GILBERT ROLAND had a career of enviable longevity, spanning six decades, writes David Shipman. After Roland's first grand moment as Armand to the Marguerite Gautier of Norma Talmadge in Camille (1927), Joseph Schenck had liked them as a team and cast them together for the fourth time in her first Talkie, New York Nights (1930). The result was a success for neither of them and Talmadge quit movies when her Brooklyn twang proved even less suitable for Du Barry - Woman of Passion.
It was touch and go with Roland. His voice was fine for Talkies, if a bit light, as Hal Roach proved when he starred him in Men of the North (1930). But Roland was one of a whole generation of actors rendered old fashioned almost overnight by the advent of a new breed of male star - led by James Cagney and Clark Gable.
He negotiated the supporting role of Buster Keaton's rival in The Passionate Plumber (1932). It had Keaton as an American plumber, decent, quiet and quick-witted, with Roland as everything he wasn't: dandified, hypocritical, hot-tempered and bone-headed. A year later he played the dreamy gigolo tagging along in Our Betters (1933), directed by George Cukor (the star was Constance Bennett, Roland's first wife).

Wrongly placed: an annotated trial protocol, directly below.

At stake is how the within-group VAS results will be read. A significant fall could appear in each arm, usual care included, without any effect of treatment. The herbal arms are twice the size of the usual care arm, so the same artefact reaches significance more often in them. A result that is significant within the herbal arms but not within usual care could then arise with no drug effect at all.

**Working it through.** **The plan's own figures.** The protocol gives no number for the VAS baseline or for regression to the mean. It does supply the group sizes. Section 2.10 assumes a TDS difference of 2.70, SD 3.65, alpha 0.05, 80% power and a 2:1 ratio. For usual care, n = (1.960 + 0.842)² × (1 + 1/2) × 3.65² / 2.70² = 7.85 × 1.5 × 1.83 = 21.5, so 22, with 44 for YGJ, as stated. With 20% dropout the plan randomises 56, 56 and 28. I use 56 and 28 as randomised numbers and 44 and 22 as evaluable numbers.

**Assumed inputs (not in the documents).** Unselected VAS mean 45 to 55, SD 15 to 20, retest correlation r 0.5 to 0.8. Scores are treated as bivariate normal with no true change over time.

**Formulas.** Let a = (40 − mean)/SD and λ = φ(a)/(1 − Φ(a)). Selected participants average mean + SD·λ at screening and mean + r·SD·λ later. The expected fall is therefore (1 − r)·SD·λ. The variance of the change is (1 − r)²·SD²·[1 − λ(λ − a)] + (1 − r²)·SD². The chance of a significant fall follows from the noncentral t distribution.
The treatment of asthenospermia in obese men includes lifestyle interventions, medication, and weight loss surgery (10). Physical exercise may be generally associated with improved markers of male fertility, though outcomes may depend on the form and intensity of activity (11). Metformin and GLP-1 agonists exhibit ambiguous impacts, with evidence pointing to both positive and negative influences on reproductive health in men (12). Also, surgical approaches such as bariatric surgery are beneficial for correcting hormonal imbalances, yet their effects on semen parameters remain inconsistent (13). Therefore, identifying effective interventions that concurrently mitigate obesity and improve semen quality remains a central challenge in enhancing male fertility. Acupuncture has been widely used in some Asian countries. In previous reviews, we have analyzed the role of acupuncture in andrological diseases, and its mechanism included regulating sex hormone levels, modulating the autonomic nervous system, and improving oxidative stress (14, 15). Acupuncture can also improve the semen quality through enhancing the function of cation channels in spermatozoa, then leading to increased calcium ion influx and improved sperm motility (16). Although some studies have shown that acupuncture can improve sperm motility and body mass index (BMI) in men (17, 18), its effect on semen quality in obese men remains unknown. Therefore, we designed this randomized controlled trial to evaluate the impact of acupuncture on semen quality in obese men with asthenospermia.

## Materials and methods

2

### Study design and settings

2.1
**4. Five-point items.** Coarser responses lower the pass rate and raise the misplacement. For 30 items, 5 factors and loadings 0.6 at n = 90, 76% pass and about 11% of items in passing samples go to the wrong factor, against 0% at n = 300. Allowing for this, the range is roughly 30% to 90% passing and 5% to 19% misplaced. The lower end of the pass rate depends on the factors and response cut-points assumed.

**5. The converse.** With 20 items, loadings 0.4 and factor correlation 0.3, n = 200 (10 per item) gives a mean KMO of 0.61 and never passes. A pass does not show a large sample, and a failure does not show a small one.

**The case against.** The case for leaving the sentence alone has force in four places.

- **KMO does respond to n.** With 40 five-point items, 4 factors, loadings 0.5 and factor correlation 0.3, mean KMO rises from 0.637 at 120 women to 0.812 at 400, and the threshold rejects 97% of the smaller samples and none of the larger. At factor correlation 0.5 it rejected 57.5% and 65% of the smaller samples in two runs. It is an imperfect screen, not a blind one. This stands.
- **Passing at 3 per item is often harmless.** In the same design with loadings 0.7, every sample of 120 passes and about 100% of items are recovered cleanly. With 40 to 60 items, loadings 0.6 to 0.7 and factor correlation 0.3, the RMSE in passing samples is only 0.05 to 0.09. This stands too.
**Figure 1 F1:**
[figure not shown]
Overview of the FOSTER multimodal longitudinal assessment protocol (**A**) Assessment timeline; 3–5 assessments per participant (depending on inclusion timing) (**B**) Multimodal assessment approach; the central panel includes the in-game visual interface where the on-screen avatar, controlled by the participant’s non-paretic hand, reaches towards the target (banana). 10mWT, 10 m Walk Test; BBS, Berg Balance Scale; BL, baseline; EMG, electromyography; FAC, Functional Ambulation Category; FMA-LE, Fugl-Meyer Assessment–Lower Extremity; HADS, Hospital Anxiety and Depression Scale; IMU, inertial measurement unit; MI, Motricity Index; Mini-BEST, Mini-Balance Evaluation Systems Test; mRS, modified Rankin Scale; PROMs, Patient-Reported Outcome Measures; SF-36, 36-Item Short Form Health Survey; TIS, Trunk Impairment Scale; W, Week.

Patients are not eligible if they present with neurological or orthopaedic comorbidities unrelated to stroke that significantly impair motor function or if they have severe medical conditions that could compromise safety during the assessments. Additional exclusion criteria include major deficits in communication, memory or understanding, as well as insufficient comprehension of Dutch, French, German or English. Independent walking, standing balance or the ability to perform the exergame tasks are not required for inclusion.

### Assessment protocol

The two roles had typed him - and he certainly wasn't helped by Call Her Savage (1932), in which Clara Bow asks him why she can't be like other girls. He was paired with Dorothy Lamour in The Last Train from Madrid, which took him away from typecasting, as did his role as the loyal supporter who betrays the Emperor Maximilian in Juarez (1939).
Also at Warner Bros he played a Spanish sea captain in The Sea Hawk (1940), arguably his last film of quality till John Huston cast him as a carefree guitar-playing revolutionary in We were Strangers (1949). Also in the cast was Ramon Novarro, another Valentino imitator, and they were joined by yet another, Antonio Moreno, in Richard Brooks's Crisis (1950), which starred Cary Grant as an American doctor 'detained' in a Latin American dictatorship. These were among a batch of films that gave Roland's career a new lease of life.
One of Roland's more memorable post-war films is The Bad and The Beautiful (1952), in which he played a big star known affectionately as 'Gaucho'.
In the second of three telemovies he made, he appeared in yet another version of The Mark of Zorro (1974); and he was Don Braulio Zavala in Barbarosa (1982), an excellent Western directed by Fred Schepisi.
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